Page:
“It’s the end of the world as we know it, and I feel fine.” — R.E.M.
If those who believe the ancient Mayan calendar predicts the end of the world are right, none of us have much time left to put our earthly affairs in order. The supposed date for all things to end is Dec. 21, 2012 … and that’s tomorrow.
This date is regarded as the end-date of a 5,125-year-long cycle in the Mesoamerican Long Count calendar. A variety of astronomical alignments and numerological formulas are said to point to Friday, though none have been accepted by mainstream scholars.
“There is nothing in the Maya or Aztec or ancient Mesoamerican prophecy to suggest that they prophesied a sudden or major change of any sort in 2012,” said Mayanist scholar Mark Van Stone. “The notion of a ‘Great Cycle’ coming to an end is completely a modern invention.”
Some members of the New Age movement interpret the date as a time of transition when Earth and its inhabitants will undergo a positive physical or spiritual transformation as a new era for mankind begins.
Those suggesting that Dec. 21 marks the end of the world warn of the arrival of the next solar maximum; an interaction between Earth and the black hole at the center of the galaxy; or Earth’s collision with a mysterious planet called “Nibiru.”
Scholars have dismissed talk of such cataclysmic events. Mayanist scholars say that predictions of impending doom are not found in any of the extant classic Maya accounts. They say the idea that the Long Count calendar “ends” in 2012 misrepresents Maya history and culture.
Meanwhile, astronomers have rejected the various proposed doomsday scenarios as pseudoscience, saying they conflict with simple astronomical observations.
NASA has released a video to debunk the fears of people who believe the Mayans knew exactly what they were talking about. Even the Vatican has put in its two cents on the subject.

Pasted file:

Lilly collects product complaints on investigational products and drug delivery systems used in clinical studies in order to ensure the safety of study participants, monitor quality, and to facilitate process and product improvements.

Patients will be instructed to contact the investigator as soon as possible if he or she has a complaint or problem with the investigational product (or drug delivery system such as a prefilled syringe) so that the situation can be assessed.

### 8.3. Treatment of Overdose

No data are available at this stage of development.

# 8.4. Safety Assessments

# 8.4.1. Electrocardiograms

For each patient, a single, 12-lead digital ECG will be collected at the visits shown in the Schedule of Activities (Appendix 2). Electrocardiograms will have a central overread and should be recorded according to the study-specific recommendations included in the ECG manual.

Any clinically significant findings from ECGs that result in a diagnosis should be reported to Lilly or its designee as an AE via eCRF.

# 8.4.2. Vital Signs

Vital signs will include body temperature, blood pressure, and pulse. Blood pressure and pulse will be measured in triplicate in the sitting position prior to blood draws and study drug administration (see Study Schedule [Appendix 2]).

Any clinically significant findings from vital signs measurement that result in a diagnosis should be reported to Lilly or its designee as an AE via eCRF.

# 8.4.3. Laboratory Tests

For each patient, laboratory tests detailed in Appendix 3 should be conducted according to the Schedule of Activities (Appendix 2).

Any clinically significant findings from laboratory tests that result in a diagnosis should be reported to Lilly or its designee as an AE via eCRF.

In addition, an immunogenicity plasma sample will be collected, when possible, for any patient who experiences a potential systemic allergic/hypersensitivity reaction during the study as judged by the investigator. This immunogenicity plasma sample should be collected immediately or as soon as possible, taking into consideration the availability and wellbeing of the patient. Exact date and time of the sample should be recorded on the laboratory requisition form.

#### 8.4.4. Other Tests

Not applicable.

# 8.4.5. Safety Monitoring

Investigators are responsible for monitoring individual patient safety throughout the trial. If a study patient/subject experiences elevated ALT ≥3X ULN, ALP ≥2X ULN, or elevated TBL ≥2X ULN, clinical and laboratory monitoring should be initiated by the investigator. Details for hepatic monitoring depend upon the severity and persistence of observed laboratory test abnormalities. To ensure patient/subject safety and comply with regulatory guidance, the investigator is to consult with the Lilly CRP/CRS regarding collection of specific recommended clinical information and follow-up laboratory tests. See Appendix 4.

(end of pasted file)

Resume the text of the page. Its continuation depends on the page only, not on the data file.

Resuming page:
The Rev. Jose Funes, director of the Vatican Observatory, wrote in last week’s Vatican newspaper L’Osservatore Romano that “it’s not even worth discussing” doomsday scenarios based on the Mayan calendar.
Yes, Funes wrote, the universe is expanding and if some models are correct, will at one point “break away” — but not for billions of years. He said, however, that Christians profoundly believe that “death can never have the last word.”
Alas, neither the scoffing of scholars, logic of scientists or words of comfort from religious authorities have stopped people worldwide from preparing for the end.
In France, there’s a mountain where people are converging to await the arrival of aliens.
In Russia, where there’s been a run on essential supplies, the government decided to put an end to the doomsday talk. Its minister of emergency situations said last week that he had access to “methods of monitoring what is occurring on the planet Earth,” and that he could say with confidence that the world was not going to end in December. He acknowledged, however, that Russians were still vulnerable to “blizzards, ice storms, tornadoes, floods, trouble with transportation and food supply, breakdowns in heat, electricity and water supply.”